homemade biltong jerky

Best Cured Meats for Backpacking & Camping

Writer / Enthusiast / Meat Curer / Forager / Harvester | About Tom

For decades, immersed in studying, working, learning, and teaching in the craft of meat curing, now sharing his passion with you through eat cured meat online resource.

(Last Updated On: January 17, 2024)

I take cured meats camping and fishing often and love the outdoors. I want to help you see why certain cured meats are perfect for your journeys and adventures.

I’ve used every cured meat style worldwide and share this knowledge with my writing and videos through this site.

What are the Best Cured Meats for Backpacking & Camping?

  • Biltong
  • Jerky
  • Dry Cured Salami
  • Bier sticks
  • Kransky
  • Speck

If you want to learn how to make some dry-cured meat in the fridge, please find a link here to a post.

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Dry Dry-cured meat made in a standard kitchen fridge

You can take this type of cured meat camping in a moderate or cool area. It is thoroughly dried to a weight loss of 35%, making the meat ‘preserved

There are so many different ways you can use preserved meats to keep. your energy levels high. While also adding some great flavor to your cooked meals.

Below, I will give you the easiest dried biltong/jerky recipe – so you can make your own.

Just like dehydrated meals, if you want to travel light, using cured meat on your journey means you are not carrying the weight of the water/moisture, which isn’t needed.

biltong small
Homemade jerky/biltong with smoked paprika & white pepper dusting

My go-to for light mountain snacks – salami, cheese & crackers – so easy, so tasty and full of energy

Italians and many European and Asian countries know about preserving through drying and smoking. Once the meat has dried or appropriately been cold smoked for preservation – you can hang it in a suitable environment or dry it in the fridge. If it is dry-cured salami, it can last quite some time, in my experience.

The Best Travelling Meat to Take Camping or Backpacking

I am generally talking about under 70°F / 22°C environment, if you are in a desert or a sweltering environment, biltong and jerky I find will last a few weeks, it will just dry out more as it is exposed to air/oxygen. I find salami 4-7 days when it is hot. But if it is under 70°F/22°C – salami will last weeks (dry-cured salami, not cooked salami).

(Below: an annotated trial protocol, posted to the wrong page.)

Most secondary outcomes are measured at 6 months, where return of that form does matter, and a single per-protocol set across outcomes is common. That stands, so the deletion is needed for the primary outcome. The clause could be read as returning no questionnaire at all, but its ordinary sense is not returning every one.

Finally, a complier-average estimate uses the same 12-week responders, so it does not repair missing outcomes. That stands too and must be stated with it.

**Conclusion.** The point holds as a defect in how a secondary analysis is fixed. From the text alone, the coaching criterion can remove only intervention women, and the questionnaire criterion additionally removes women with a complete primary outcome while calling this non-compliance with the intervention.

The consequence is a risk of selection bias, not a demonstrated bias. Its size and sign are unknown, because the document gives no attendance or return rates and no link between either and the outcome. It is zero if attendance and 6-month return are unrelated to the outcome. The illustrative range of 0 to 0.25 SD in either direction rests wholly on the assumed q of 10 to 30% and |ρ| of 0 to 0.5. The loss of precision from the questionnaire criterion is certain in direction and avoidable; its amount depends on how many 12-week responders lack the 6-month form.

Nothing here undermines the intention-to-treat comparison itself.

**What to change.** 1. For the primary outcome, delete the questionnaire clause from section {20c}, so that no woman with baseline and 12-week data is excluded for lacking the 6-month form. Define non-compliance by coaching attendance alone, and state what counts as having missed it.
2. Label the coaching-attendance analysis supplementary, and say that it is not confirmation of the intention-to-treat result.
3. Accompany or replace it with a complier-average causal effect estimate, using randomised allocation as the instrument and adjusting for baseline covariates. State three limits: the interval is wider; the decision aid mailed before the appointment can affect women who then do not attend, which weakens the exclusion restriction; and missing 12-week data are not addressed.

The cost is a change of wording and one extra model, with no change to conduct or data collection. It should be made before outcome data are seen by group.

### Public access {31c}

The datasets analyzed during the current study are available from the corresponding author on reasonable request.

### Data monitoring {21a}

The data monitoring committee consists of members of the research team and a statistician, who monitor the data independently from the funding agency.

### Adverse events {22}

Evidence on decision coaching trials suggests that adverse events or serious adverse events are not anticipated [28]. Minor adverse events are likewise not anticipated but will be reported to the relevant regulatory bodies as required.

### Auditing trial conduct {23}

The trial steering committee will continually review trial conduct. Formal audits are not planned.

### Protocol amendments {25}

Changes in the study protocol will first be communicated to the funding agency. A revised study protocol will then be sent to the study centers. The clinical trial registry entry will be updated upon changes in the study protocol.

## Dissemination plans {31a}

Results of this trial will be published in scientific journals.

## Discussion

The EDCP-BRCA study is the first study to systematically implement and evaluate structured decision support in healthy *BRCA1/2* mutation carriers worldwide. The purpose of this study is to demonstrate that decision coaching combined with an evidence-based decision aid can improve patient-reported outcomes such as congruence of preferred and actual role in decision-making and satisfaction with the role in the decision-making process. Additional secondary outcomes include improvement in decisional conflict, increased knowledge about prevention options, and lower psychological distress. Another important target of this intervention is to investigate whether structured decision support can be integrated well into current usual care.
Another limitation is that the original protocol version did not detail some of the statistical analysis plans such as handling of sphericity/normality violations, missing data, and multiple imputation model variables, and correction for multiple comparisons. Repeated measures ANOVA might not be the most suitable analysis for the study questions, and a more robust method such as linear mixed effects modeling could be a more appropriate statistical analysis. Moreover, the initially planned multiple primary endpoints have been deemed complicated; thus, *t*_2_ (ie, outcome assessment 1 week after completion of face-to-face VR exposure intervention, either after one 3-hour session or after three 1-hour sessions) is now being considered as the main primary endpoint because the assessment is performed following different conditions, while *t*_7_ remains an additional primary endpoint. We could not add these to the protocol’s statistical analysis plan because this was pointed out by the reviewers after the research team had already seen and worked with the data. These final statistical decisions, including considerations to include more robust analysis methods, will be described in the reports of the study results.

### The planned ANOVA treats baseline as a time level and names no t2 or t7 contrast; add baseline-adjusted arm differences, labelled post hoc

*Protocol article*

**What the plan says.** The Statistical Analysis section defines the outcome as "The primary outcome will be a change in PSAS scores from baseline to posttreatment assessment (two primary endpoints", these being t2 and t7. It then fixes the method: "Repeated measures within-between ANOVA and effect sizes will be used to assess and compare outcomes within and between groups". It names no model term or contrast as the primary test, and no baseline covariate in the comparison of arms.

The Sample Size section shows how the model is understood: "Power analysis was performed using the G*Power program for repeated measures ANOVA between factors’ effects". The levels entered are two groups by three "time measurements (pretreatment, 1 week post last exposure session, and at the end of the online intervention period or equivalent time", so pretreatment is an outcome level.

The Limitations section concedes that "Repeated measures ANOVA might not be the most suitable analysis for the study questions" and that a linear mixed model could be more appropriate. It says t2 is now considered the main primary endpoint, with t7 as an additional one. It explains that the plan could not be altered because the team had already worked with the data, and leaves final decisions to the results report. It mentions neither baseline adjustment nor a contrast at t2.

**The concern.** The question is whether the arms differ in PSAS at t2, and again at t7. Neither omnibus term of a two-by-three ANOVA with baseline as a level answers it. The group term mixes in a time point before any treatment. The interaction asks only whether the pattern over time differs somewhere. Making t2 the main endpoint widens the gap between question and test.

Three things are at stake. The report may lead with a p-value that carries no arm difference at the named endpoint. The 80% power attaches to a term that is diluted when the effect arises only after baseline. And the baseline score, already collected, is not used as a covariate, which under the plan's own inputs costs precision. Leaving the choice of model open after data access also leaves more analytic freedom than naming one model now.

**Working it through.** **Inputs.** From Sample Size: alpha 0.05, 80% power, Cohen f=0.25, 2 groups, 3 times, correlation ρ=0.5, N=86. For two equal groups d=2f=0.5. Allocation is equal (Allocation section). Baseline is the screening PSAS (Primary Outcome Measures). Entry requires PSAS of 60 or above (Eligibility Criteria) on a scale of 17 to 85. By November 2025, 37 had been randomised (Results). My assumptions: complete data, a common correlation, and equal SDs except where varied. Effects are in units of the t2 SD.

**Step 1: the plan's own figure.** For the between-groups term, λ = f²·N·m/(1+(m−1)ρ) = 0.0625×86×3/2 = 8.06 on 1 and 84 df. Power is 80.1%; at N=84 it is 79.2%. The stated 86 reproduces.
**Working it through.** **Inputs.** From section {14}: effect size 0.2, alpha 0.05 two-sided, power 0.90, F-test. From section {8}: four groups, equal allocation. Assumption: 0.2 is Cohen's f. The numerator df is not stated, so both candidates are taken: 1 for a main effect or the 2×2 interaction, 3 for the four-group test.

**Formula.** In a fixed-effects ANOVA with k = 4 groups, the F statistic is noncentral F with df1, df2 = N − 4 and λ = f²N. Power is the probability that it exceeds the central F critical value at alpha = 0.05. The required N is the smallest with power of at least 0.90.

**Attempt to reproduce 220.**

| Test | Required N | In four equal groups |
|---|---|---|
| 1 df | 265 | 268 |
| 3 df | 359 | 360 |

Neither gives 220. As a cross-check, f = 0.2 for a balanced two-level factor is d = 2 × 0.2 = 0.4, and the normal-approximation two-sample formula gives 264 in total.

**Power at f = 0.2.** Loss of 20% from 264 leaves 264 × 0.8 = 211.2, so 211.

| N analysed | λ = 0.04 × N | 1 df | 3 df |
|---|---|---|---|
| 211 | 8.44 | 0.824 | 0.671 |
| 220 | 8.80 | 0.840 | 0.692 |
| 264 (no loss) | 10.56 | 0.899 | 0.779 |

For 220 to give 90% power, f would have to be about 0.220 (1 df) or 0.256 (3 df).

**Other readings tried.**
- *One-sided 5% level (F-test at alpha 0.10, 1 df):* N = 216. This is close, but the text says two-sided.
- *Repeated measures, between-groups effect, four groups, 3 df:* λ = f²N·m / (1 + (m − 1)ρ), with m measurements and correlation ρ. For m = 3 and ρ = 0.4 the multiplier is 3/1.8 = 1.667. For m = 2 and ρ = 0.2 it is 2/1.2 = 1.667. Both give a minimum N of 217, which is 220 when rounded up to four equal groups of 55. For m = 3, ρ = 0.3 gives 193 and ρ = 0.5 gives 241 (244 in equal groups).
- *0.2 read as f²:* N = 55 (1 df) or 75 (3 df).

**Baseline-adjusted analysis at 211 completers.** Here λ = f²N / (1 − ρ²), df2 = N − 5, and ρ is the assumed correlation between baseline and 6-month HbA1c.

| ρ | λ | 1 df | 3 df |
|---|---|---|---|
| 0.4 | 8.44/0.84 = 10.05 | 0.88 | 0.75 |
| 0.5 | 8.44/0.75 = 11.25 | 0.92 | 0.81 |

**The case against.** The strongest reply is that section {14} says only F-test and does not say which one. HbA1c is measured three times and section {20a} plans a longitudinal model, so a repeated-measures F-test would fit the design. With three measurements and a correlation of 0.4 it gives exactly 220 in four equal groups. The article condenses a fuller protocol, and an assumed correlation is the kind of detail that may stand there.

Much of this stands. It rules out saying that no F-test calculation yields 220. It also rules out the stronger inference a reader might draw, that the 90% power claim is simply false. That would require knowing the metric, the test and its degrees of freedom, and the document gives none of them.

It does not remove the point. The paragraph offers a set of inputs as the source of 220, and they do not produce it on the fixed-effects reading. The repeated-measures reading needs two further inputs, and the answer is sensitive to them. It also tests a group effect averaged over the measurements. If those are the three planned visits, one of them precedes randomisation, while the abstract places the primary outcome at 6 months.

Jerky & Biltong

All you need is red meat, salt, vinegar, coriander, an oven, a dehydrator, or a biltong box! But if you want to buy something for the trip, check out some awesome tasty packs below.

Here is a super guide I did for curing your own jerky/biltong.

If you want to buy some for a trip, here are my top Biltong picks

Ayoba-Yo Biltong – real classic biltong (keto & paleo certified) – you can order direct from Amazon here

This type of preservation is for beef, lamb, fish, ostrich, rabbit, and goat (ostrich is supposedly the best if you ask South Africans!). I guess any meat is within reason, but fish jerky could be a lot of variables, but hey, I’m not judging.

Dry Cured Salami

After biltong or jerky, this is the easiest for all my camping, hunting, and tramping. You get so much out of a fine stick or two of salamis. Making decent salami is quite an involved process; I often buy artisan local styles for the wild.

  • A fantastic addition to lunches
  • On-the-go snack
  • Chop them up and add to rice or pasta meals

Tip  – Don’t cut the salami; it will dry out quicker – just cut it when you need to.

It might go hard a little around the outside after a week or two. That’s fine; it’s just a bit of case-hardening.

There are a lot of inferior salamis on the market, made in food factories.

If you want to buy the real deal and are into quality food made with passion, Molinari & Sons sell a 3lb stick on Amazon; I guarantee you won’t be disappointed.